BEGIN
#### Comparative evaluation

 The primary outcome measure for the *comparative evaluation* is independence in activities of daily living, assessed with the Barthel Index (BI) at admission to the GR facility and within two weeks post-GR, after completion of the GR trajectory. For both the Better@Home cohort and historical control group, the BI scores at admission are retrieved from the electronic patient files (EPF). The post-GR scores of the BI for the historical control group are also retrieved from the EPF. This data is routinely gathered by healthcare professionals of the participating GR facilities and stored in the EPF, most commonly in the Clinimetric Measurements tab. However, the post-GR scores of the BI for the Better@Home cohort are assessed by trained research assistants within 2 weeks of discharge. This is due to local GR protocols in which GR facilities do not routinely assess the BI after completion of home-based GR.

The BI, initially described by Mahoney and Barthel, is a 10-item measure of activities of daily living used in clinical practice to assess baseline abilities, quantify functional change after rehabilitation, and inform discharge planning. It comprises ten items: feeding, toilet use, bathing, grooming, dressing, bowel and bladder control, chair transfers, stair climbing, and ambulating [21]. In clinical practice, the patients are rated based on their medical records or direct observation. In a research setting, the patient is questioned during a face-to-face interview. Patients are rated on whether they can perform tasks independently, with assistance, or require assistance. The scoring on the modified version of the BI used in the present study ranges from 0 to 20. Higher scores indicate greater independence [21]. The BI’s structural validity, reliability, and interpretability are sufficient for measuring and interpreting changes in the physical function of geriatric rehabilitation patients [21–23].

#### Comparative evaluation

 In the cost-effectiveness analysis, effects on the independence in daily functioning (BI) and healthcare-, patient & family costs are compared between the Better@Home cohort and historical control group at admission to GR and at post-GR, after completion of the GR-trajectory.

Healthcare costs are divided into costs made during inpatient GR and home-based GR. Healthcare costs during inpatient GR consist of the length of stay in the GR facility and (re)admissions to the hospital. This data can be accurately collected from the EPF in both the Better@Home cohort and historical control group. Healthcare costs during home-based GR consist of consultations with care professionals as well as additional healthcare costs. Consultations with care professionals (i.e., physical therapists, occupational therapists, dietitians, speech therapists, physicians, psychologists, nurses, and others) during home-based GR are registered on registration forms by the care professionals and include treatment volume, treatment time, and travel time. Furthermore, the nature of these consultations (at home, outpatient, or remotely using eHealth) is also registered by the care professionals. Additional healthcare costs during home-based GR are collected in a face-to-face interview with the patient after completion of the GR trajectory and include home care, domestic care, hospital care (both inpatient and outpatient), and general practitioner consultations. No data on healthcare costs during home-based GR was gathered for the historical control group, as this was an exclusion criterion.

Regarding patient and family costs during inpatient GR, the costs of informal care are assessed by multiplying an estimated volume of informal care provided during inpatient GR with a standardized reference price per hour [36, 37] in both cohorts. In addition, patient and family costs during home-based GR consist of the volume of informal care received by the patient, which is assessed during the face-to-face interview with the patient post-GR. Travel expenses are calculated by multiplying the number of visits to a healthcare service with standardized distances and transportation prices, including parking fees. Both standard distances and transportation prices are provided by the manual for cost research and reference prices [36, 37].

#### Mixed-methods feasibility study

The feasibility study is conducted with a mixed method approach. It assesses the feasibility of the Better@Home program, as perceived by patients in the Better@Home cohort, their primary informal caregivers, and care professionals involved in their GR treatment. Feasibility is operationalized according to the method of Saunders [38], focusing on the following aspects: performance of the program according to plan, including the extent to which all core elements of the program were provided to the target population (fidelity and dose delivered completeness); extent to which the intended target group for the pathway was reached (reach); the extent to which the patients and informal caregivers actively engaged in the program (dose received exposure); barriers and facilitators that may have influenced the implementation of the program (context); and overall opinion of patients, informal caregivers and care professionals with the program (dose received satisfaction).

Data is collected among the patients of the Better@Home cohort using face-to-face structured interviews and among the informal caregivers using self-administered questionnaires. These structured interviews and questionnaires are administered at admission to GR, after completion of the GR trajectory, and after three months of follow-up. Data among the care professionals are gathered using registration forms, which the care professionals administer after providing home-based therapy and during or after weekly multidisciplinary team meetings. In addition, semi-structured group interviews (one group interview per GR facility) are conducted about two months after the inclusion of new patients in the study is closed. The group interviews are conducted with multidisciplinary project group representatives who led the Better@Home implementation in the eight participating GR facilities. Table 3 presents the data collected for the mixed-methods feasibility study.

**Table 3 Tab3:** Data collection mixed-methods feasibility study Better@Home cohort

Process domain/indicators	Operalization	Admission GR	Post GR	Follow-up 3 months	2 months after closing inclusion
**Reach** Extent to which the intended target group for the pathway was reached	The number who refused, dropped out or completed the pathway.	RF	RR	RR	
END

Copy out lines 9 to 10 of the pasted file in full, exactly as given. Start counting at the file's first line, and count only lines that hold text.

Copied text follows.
The feasibility study is conducted with a mixed method approach. It assesses the feasibility of the Better@Home program, as perceived by patients in the Better@Home cohort, their primary informal caregivers, and care professionals involved in their GR treatment. Feasibility is operationalized according to the method of Saunders [38], focusing on the following aspects: performance of the program according to plan, including the extent to which all core elements of the program were provided to the target population (fidelity and dose delivered completeness); extent to which the intended target group for the pathway was reached (reach); the extent to which the patients and informal caregivers actively engaged in the program (dose received exposure); barriers and facilitators that may have influenced the implementation of the program (context); and overall opinion of patients, informal caregivers and care professionals with the program (dose received satisfaction).

Data is collected among the patients of the Better@Home cohort using face-to-face structured interviews and among the informal caregivers using self-administered questionnaires. These structured interviews and questionnaires are administered at admission to GR, after completion of the GR trajectory, and after three months of follow-up. Data among the care professionals are gathered using registration forms, which the care professionals administer after providing home-based therapy and during or after weekly multidisciplinary team meetings. In addition, semi-structured group interviews (one group interview per GR facility) are conducted about two months after the inclusion of new patients in the study is closed. The group interviews are conducted with multidisciplinary project group representatives who led the Better@Home implementation in the eight participating GR facilities. Table 3 presents the data collected for the mixed-methods feasibility study.